The financial burden of purchasing or developing land and housing is enormous, and it is a burden that we have most commonly shared with risk-loving developers that require a high return on investment and large banks that supply the financing. But banks are usually beholden to the financial bottom line of their shareholders, and not to the financial well-being of our communities. It just makes more sense to share the financing burden with individuals and organizations that are more interested in and committed to the economic health of our communities. Government and nonprofit grants and subsidies are sometimes available, but there are rarely enough. That leaves us with an important task: To develop more ways for community members to share in the financing of housing purchases and development.
Our communities are full of capital that could be harnessed to finance housing, but a good amount of that capital is used to finance companies traded on Wall Street, by means of typical individual investments and retirement funds. The question becomes: What incentives and legal structures will lead individuals, local businesses, and organizations to move their money and invest in, lend to, and donate to support housing purchases and developments in their communities?
In some cases, housing could simply be financed by the residents themselves – if a group of people pools funds to buy an unsubdivided multiplex, the cost is generally much lower than if they each purchased their own homes. Purchase of raw land is similarly much cheaper, and residents have the option to “finance” their housing with “sweat equity” if they build dwellings themselves. Furthermore, individual residents that have greater access to capital than other residents can finance a larger share of the purchase and either own a greater share or be compensated over time by co-owners.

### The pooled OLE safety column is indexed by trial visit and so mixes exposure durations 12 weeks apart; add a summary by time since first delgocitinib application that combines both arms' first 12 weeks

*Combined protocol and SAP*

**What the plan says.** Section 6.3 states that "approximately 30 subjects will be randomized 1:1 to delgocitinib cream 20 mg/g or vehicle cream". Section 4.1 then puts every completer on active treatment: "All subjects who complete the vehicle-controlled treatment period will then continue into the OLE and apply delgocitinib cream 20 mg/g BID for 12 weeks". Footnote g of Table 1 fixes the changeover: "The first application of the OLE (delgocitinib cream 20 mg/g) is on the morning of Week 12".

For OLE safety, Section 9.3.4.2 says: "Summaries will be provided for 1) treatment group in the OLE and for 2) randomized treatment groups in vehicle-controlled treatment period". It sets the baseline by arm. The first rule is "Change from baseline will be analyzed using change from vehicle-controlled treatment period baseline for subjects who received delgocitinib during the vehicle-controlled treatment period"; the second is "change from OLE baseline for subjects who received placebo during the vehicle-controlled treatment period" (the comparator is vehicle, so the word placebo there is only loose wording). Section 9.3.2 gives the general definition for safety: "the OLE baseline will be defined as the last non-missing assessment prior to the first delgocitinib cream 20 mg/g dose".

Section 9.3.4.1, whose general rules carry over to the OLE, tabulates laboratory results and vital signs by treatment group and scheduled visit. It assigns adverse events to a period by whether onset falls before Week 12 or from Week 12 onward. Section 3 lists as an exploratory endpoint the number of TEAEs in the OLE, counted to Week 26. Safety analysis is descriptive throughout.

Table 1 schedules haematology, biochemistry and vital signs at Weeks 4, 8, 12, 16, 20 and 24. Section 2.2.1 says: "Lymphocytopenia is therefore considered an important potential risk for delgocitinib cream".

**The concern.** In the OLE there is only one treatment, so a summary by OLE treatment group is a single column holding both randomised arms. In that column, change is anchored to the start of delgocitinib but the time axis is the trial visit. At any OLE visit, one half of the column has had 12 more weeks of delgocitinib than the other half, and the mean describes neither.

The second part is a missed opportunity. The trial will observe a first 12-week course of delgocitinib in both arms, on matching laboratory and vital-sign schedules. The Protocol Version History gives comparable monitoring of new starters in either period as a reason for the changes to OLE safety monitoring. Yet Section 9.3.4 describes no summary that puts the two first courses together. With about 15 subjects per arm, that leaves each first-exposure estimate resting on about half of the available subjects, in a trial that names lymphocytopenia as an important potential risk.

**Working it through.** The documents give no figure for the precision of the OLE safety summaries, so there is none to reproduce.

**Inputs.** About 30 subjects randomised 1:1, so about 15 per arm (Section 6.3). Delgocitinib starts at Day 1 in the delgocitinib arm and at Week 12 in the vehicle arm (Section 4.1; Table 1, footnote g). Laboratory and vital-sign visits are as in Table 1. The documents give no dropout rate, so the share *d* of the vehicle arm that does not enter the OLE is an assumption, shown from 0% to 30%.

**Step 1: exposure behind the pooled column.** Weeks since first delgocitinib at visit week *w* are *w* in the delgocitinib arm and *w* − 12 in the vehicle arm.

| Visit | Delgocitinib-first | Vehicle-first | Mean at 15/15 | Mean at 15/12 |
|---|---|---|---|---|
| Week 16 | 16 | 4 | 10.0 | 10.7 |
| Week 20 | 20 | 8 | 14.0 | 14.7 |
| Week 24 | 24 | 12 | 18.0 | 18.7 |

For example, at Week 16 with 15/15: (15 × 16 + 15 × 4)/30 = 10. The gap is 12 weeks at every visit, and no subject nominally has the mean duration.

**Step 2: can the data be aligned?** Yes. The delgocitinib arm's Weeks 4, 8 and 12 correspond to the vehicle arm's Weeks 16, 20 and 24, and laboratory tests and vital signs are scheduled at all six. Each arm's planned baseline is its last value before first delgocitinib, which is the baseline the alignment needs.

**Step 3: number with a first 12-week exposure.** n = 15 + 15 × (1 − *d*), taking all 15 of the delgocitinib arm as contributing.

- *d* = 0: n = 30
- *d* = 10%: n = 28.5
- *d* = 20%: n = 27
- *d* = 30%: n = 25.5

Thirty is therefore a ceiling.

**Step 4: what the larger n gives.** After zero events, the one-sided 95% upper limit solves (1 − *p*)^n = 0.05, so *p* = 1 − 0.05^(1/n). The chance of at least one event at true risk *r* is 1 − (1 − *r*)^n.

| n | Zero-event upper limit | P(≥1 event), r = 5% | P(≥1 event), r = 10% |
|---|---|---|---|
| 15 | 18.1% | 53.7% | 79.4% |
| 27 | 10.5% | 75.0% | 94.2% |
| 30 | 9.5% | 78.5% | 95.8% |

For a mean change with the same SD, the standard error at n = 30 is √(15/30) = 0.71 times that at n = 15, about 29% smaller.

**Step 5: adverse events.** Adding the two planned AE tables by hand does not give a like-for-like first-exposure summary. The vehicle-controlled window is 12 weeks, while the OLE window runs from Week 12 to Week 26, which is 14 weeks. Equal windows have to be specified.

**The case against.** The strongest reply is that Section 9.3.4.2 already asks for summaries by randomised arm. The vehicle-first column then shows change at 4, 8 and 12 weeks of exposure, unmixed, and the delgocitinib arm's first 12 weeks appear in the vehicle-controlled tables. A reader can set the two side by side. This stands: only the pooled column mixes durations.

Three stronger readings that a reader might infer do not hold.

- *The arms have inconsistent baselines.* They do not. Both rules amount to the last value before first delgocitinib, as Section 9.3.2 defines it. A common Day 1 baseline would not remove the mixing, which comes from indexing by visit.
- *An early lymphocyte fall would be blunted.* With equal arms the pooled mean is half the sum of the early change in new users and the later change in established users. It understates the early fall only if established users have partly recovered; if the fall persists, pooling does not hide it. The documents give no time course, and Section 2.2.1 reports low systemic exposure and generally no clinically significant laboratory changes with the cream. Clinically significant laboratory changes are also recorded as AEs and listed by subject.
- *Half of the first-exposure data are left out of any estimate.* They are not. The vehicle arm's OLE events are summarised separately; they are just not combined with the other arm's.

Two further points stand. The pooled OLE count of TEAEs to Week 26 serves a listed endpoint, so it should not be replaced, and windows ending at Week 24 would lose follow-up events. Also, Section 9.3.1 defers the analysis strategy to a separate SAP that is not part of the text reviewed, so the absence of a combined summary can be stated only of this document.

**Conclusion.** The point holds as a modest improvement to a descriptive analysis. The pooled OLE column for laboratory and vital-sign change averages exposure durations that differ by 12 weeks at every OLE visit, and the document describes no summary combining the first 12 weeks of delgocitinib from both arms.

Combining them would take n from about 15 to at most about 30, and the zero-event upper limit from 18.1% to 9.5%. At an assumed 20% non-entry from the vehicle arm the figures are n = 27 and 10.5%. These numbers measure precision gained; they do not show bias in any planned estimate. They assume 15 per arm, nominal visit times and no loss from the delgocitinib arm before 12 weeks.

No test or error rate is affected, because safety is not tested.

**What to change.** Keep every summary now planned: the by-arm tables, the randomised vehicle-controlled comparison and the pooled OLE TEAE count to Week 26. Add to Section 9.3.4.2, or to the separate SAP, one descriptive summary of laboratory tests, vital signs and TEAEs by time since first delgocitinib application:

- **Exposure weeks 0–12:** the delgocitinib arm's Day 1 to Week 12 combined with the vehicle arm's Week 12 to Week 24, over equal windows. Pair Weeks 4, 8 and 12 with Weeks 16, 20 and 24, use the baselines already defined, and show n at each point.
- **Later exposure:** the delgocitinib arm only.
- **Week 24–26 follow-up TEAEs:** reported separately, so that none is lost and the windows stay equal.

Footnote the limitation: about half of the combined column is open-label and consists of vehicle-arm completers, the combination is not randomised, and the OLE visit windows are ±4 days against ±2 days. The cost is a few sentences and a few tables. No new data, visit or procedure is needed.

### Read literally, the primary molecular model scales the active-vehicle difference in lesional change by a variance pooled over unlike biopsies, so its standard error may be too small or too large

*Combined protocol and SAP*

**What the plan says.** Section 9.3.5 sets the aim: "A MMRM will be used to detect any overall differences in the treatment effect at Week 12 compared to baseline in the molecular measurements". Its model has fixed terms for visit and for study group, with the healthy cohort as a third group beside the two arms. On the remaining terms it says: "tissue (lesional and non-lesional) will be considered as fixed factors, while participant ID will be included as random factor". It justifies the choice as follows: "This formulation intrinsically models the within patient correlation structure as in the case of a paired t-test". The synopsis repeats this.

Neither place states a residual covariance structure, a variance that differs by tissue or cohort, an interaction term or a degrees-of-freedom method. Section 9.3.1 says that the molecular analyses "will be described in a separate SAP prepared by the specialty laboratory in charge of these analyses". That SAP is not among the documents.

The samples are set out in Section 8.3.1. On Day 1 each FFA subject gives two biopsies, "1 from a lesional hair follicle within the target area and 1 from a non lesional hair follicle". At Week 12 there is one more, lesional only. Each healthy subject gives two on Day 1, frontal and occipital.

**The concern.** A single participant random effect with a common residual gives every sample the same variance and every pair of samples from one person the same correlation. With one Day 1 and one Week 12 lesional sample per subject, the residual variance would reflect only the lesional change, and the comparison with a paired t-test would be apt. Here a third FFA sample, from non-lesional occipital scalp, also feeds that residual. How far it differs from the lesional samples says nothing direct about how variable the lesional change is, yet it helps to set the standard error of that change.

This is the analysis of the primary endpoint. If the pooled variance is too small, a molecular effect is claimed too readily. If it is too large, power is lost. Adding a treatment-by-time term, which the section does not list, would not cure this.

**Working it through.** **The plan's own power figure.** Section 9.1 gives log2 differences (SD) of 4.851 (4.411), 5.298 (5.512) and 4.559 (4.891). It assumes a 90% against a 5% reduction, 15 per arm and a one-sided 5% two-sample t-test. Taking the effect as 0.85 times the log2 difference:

Resident financing, however, will not always be an option, so it’s necessary to create structures for bringing in outside capital. As they say, “you can’t get somethin’ for nothin’,” which requires that we create legal relationships that reward the people and organizations that share in the financing of our housing. The reward could be a share of the management, a share of the monetary appreciation, a share of the rental income, a commitment to serving a social or environmental purpose, or other financial or social returns. Here are some common arrangements:
- Loans: The most common type of exchange is one where people receive a loan and agree to repay it with interest. The widespread use of such a financing arrangement, particularly without significant regulation of lenders, can result in real estate bubbles and undermine efforts to stabilize economies. Purchasers are bound to repay loan principal along with substantial interest, regardless of fluctuations in the market value. There are bound to be losers in this system, as not every borrower will be able to earn enough to repay principal plus interest. Nevertheless, loans are and will continue to be an important piece of the financing picture, and it’s important to ensure that they are designed so that both lender and borrower succeed and thrive. This could mean setting more dynamic repayment terms, more flexible default remedies, and/or structuring a more reasonable return for the lender. Most importantly, the financial return on loans should ideally be poured back into the community. If we create local loan funds and credit unions, the interest we pay on loans will simply be re-invested into our communities, which builds wealth within the local market.
- Investments: Ideally, a financing arrangement will allow residents and financiers to share both the risks and benefits of property ownership. When people invest in housing, the incentive is usually a share of the appreciated value, a share of the rental income, and/or a share of the control. Of course, there need to be boundaries constructed around the control by and returns to non-resident investors, to ensure that decisions about the property are not solely driven by a financial bottom line. Equity sharing 1 and shared-appreciation mortgages are common arrangements for investment; through either arrangement, a lender or co-owner is granted the right to share is some portion of the property’s appreciation [or depreciation], usually realized at the time the property is sold or refinanced.